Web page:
Paris - The Lastling
An offspring of a rare breed, Paris, is the youngest in the expeditionary outcasts that venture the lonely Indian Himalayan lands, solely on the paws of 'amusement'. It is Paris who, despite of being the least expected of, delivered the most for the arrival and hasty departure of the Yeti pivoted on her actions. This importance deserves her a discorded note with her clashing contrast, the 'other' protagonist, Tahr. Along this journey, Paris stands at the crossroads of self-discovery; the crossroads of right and wrong; and at the crossroads of destiny.
Paris is a girl of a rather boyish appearance. What with the tall stature of a man’s, shorts and a tank top as her usual wear, talking with a surety while looking straight in the eye and lacking the general shyness and elegance of a lady, Paris is a hopeless tomboy.
To label Paris as brave would not be short of making an understatement. While the stereotypical image of adolescent girls portrays them to shriek (an earsplitting shriek) at the sight of some measly cockroaches or this spider and that, Paris on the other hand, has the gut of a man and the will of one too. For one, the fact that she did not agree, no, but insisted upon being ‘one of (Franklin’s) boys’ and traveling to the hazardous Himalayas, is evidence enough on its own of Paris’ courage without adding the several daring stunts she pulled from saving Tahr and taking full responsibility of him- who at the time was completely unidentified and could have been a spy for all she knew- to planning a prison-break of the Yeti. And of course, not to mention her passing in the gross test of swallowing the langur meat at the Ultimate Diner’s Club. In fact, all the aforementioned evidence attest too for her being determined. She is unwavering when it comes to impressing her uncle. She is instilled with the belief, somehow, that the approval of Franklin is the highest degree of approval one can achieve and once gained, stamps you of being one of the rarest elite. Her obsequiousness drives her determination to the farthest of extents.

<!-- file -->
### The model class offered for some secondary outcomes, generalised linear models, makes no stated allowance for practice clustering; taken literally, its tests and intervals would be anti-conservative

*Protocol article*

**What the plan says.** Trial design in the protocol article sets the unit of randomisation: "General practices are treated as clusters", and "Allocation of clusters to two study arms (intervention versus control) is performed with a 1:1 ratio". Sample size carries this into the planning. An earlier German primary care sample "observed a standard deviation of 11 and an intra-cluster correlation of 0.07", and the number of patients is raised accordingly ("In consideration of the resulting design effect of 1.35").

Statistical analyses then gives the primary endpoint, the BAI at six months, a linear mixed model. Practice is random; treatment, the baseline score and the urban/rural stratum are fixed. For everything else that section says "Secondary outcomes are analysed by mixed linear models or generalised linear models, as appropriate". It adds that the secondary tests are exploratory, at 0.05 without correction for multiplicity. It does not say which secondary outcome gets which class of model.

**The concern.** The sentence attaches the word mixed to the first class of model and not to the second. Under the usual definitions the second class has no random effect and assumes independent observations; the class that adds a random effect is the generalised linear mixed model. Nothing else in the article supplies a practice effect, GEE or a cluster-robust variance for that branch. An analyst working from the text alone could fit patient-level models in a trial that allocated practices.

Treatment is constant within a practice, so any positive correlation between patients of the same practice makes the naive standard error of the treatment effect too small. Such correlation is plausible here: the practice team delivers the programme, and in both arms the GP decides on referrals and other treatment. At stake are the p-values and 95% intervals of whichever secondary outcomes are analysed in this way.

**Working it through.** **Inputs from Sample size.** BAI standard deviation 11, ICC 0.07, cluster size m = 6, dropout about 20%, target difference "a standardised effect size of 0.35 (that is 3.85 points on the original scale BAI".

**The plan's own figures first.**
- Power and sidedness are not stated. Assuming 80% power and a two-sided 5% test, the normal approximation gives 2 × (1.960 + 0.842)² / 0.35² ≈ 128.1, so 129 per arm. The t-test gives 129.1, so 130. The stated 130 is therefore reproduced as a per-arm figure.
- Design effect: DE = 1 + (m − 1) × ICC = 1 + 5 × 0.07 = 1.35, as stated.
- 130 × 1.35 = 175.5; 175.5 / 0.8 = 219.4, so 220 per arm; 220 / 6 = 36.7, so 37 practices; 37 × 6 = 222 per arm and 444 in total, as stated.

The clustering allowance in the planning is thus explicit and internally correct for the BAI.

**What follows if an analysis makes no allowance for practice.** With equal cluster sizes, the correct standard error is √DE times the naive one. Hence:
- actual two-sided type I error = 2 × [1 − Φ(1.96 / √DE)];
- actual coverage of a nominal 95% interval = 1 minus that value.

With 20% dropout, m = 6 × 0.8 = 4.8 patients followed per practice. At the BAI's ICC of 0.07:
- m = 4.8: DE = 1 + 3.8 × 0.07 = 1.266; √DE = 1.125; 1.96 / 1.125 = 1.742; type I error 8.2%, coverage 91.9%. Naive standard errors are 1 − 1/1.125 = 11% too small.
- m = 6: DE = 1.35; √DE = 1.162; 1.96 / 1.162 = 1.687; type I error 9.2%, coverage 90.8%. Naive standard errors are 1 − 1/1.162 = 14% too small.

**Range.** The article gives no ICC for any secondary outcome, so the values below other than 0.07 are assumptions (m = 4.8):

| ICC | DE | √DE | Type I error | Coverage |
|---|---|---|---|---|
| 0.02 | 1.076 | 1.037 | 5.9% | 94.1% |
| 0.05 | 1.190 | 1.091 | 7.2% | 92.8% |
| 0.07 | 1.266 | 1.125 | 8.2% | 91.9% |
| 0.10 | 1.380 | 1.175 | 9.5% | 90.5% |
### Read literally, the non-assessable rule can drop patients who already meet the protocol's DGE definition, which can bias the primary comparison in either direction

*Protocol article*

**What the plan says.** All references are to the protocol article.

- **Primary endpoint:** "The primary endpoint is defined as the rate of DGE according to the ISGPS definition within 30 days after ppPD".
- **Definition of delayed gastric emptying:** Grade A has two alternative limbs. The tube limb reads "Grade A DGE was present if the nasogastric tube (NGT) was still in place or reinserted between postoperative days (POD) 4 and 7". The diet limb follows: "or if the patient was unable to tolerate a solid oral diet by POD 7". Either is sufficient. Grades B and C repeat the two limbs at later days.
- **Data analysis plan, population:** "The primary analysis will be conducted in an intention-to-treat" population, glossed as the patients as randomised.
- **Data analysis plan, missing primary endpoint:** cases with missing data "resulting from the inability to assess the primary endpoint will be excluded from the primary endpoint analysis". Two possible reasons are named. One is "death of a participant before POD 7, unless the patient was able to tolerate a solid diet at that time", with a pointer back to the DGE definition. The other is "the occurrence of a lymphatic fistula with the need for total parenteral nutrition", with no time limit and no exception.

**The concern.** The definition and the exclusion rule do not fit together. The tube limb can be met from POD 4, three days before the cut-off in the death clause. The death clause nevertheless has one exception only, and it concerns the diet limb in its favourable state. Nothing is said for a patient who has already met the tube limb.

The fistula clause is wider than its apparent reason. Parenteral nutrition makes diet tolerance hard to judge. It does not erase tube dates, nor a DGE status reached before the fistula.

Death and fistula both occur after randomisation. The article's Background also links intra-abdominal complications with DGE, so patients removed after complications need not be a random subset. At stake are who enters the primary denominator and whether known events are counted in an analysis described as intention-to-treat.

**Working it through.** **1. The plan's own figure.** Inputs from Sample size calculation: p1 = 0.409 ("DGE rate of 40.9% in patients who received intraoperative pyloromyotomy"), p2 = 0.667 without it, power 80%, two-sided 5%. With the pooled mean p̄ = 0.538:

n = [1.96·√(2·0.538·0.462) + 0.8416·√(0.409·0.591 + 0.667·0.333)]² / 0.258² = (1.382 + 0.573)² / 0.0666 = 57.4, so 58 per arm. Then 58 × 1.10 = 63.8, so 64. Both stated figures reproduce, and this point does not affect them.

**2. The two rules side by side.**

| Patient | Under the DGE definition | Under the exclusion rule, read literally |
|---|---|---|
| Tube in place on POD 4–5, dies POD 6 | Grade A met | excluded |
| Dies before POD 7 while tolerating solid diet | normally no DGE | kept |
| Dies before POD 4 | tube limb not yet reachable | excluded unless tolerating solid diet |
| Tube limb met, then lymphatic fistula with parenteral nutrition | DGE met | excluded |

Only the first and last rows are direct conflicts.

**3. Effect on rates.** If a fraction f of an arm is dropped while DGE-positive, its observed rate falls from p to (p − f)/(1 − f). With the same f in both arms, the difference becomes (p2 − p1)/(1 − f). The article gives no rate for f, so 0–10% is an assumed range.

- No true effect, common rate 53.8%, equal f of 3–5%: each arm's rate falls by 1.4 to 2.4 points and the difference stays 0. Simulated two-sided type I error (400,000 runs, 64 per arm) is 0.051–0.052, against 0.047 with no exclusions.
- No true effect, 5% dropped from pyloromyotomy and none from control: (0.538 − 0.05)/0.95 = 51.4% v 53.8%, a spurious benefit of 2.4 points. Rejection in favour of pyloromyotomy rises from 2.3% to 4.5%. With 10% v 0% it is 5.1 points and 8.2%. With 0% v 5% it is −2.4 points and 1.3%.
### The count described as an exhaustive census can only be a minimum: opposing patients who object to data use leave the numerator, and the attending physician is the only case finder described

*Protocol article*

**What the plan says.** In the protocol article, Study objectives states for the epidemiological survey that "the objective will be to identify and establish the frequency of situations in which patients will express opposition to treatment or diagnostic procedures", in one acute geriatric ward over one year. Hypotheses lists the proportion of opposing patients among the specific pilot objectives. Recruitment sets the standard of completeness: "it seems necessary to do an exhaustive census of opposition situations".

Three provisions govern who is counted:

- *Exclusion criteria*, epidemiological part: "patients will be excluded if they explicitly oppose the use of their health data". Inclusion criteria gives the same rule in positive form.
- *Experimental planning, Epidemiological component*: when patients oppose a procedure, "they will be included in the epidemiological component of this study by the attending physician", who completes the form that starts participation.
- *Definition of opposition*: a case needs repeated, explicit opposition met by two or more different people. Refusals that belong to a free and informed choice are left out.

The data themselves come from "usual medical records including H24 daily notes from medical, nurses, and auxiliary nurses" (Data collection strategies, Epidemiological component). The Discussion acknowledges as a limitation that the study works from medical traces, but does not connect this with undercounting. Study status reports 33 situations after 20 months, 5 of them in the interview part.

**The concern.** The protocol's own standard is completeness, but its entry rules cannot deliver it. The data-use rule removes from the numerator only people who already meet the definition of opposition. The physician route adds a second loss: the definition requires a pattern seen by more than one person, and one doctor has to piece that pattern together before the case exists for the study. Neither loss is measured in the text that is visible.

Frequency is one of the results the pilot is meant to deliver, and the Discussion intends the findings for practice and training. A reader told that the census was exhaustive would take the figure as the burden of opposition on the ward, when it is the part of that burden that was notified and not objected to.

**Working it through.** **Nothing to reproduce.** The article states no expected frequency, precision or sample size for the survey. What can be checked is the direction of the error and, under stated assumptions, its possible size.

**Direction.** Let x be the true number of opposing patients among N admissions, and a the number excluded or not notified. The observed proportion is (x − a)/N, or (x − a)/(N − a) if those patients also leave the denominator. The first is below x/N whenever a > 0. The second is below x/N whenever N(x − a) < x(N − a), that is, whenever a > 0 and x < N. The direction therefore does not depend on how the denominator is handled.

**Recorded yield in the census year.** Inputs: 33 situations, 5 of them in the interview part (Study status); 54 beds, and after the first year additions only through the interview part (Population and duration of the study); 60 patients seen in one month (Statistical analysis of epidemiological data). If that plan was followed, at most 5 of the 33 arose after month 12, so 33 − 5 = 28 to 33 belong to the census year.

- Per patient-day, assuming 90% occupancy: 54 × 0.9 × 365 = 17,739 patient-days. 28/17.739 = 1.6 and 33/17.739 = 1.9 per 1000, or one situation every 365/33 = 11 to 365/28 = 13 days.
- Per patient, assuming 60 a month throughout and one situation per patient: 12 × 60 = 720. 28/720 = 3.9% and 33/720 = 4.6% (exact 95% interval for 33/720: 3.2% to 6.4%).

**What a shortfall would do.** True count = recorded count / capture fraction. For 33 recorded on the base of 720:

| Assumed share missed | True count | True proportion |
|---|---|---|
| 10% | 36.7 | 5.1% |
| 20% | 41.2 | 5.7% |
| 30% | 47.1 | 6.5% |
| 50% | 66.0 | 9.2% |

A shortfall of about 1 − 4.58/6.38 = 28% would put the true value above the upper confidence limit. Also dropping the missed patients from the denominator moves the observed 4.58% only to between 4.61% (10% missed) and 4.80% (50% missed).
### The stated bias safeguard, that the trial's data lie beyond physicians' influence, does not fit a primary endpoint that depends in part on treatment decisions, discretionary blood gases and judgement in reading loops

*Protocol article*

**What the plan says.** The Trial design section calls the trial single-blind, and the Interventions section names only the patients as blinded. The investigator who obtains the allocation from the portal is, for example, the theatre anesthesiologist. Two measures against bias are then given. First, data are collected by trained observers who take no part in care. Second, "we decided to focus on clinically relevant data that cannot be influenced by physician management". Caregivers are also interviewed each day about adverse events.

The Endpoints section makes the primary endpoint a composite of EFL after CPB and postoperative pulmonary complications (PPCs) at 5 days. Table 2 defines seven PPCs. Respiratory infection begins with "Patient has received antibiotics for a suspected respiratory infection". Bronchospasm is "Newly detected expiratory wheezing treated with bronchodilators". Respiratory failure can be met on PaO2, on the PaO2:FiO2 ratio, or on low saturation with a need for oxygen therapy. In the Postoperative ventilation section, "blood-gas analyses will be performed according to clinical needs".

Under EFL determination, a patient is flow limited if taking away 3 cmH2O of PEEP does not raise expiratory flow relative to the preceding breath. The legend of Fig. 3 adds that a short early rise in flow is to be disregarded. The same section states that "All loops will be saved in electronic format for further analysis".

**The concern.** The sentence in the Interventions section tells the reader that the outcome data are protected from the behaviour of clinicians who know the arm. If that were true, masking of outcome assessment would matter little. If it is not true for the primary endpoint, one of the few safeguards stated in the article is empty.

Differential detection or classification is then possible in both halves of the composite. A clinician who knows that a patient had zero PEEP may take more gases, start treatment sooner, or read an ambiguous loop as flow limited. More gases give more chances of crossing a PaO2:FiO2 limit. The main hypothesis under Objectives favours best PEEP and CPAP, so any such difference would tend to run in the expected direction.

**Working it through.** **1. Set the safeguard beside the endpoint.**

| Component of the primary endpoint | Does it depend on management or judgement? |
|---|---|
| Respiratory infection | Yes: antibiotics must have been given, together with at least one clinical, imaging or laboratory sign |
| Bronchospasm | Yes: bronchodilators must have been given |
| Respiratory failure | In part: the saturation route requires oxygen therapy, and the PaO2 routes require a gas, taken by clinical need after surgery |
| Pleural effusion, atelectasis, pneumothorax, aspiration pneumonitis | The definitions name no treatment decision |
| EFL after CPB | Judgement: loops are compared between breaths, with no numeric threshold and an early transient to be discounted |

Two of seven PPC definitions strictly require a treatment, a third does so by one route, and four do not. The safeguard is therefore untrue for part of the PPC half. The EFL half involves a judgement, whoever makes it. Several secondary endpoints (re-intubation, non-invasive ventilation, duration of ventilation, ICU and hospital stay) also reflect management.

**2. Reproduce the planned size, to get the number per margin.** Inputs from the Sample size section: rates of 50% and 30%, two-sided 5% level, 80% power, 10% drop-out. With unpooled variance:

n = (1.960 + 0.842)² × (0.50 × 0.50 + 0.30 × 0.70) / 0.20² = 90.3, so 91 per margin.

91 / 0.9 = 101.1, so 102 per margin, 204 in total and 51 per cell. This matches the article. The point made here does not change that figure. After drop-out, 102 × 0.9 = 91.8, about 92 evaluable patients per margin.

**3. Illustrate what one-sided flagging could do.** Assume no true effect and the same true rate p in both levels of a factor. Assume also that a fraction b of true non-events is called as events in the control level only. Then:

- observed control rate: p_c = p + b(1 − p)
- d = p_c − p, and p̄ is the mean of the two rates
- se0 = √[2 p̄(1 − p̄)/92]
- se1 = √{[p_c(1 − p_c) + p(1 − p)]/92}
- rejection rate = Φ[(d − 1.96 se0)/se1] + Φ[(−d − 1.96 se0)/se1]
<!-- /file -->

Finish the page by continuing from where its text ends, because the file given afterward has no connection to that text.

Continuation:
Paris, as one of the side-effects of being, by nature, a girl and by fortune, a goddess, is clasped in the coils of herself. Her air of haughtiness is not lost on Tahr who is sometimes awfully confused during their conversation which shifts rather too quickly to …well, Paris.
Despite being of a tender age of only 14 years, Paris strives to act as strong and as independent as a grown adult. She loathes being called a child and treated like one. Gavin, who tries to provoke a childish reaction from her both at the dinner table (by making her picture the delectable and ever so fresh monkey brains while eating langur meat) and at the hunting scene where she cannot seem to handle a gun, never succeeds-or rather, Paris does not let him succeed. It seems, by her unwillingness to be viewed as a child and by her willingness to imitate Uncle Franklin, that Paris is rather dissatisfied with who she really is. Moreover, she always has such an over confident facade and such surety in her speech, when actually, she is sometimes just a tad under confident of herself. ‘Well, maybe I am (just an ordinary Californian adolescent). Maybe you made a mistake (in bringing me along)’ is what she said to Franklin.
This feisty young girl is who Tahr owes his life to for she is the one who, not only saved him but freed him too. When, in the early stages of the novel, Tahr stumbled into the campsite of the expedition team, Paris showed how truly kind (and clever) she can be by using her persuasive skills to do the good deed no on else was willing to do and keep Tahr from being the victim of Shikkari’s ruthless kukri. Later in the novel, when she agreed to put herself at risk by helping the Yeti and Tahr to escape, she redeemed herself of being a large contributing factor to the capture of the Yeti. Her guilt over the previously mentioned mistake and her guilt over eradicating the last of the dodo birds were signs of her progressive conscience and her value for life.
Paris was, time and time again, the much needed energy of the novel without which the force of Tahr’s character could not be opposed with an equally strong one. She is the current surging through the tranquility that Tahr’s character brings and current that electrifies the otherwise mundane novel.